Situated next to the Anzac Bridge in Rozelle in Sydney’s inner west, it’s hard to imagine that Glebe Island was once a “real” island. Back in the day, the island was accessible from the Balmain shoreline at low tide.
In the first half of the 19th century, a causeway was built to reclaim the island and make it a part of the mainland, which supported the public abattoirs that were located on the island.
Completed in 1862, the first Glebe Island bridge provided direct access from the city and Pyrmont to the abattoirs and to Balmain and Rozelle. Since the beginning of the 20th century, after closure of the abattoirs, Glebe Island has played an important role as a major port facility.
There are now plans in place to redevelop Glebe Island into a multi-user facility, with the NSW Port Authority discussing the use of space within this facility with prospective operators.
3. Darling Island
Developed into a premium waterfront urban space with residential apartments, commercial offices, and public walkways, Darling Island was once not much more than a small rocky island. It was reclaimed in the 19th century to accommodate the development of a large shipyard.
The peninsula was sold to the NSW government at the end of the 19th century, and the area was redeveloped with wharves and railway yards.
Two iconic brick buildings that were built during that time for the Royal Navy are still there, now used as offices.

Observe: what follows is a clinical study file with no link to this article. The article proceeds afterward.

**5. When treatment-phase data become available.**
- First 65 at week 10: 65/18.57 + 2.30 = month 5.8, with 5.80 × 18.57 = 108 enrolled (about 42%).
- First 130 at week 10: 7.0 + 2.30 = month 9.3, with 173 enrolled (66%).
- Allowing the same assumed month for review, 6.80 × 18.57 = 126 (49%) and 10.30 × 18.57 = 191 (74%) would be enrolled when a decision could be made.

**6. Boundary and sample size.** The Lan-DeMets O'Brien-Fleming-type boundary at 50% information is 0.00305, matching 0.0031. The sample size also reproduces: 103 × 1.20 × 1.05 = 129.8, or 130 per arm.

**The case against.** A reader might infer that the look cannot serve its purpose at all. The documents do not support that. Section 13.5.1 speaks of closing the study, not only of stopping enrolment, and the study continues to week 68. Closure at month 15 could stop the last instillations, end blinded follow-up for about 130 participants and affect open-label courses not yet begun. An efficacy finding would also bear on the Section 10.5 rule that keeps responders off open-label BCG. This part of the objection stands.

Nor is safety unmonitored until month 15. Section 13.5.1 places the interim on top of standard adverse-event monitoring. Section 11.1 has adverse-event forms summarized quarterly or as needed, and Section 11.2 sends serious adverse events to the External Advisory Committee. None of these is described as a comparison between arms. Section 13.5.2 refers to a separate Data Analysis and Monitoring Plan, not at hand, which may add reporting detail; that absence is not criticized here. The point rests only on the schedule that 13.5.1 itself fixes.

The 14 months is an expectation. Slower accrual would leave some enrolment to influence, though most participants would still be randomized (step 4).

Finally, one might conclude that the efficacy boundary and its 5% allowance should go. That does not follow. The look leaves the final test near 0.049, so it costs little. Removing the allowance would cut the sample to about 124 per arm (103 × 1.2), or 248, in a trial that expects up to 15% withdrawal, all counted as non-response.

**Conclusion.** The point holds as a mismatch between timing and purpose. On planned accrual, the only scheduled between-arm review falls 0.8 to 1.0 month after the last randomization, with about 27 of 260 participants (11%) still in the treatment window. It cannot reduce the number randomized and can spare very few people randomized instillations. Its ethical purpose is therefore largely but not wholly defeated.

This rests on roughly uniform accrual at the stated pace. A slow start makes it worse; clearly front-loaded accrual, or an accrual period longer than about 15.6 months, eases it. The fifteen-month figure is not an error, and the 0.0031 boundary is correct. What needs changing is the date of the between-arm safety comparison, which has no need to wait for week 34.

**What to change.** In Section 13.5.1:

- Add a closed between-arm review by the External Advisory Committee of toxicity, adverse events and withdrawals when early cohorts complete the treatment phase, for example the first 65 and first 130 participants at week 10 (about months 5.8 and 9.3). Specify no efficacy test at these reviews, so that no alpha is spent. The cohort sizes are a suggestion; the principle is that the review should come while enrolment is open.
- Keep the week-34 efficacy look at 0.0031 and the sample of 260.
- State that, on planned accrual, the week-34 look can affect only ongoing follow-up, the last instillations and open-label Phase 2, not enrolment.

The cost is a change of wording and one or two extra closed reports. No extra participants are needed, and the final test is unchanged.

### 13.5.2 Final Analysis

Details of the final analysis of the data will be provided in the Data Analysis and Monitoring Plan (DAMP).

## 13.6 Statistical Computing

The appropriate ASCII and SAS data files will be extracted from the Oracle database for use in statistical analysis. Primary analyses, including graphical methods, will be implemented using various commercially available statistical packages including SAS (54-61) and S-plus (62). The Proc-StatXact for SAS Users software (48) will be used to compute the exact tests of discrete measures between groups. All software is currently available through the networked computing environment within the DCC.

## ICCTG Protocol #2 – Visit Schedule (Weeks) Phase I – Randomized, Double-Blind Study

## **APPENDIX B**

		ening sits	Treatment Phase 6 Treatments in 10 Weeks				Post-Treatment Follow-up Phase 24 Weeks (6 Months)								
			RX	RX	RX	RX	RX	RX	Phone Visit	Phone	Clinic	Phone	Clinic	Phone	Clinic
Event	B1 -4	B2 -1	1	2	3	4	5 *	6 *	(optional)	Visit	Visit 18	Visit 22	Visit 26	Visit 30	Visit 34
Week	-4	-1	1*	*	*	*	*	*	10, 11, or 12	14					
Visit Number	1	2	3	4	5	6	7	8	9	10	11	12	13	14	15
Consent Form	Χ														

4. Bennelong Point
It’s hard to imagine, but Bennelong Point, home to Sydney’s most famous landmark the Opera House, was also once an island. Bennelong Island was first used as a fort, built by NSW Governor Lachlan Macquarie at the beginning of the 19th century.
A causeway was built to connect the island to the mainland, and the fort was replaced by a tram depot, which was in use until the 1950s. Soon after, Bennelong Point was chosen as the location for the new Opera House, which opened in 1973.
The peninsula is named after Aboriginal man Woollarawarre Bennelong who lived there in a small house that was built for him by NSW governor Arthur Phillip. Bennelong served as an interlocutor between the local Aboriginal people in the Port Jackson area, and the British settlers.
5. Garden Island
Garden Island, in Potts Point, was still a completely detached island up until WWII, when major land reclamation work took place to make it join the shoreline.
Garden Island is now an official inner-city locality of Sydney, and serves as a major base for the Royal Australian Navy, with active dockyards, naval wharves and a naval heritage and museum precinct.
The northern part of Garden Island is open to the public, and is home to the RAN Heritage Centre, a maritime museum of the Royal Australian Navy.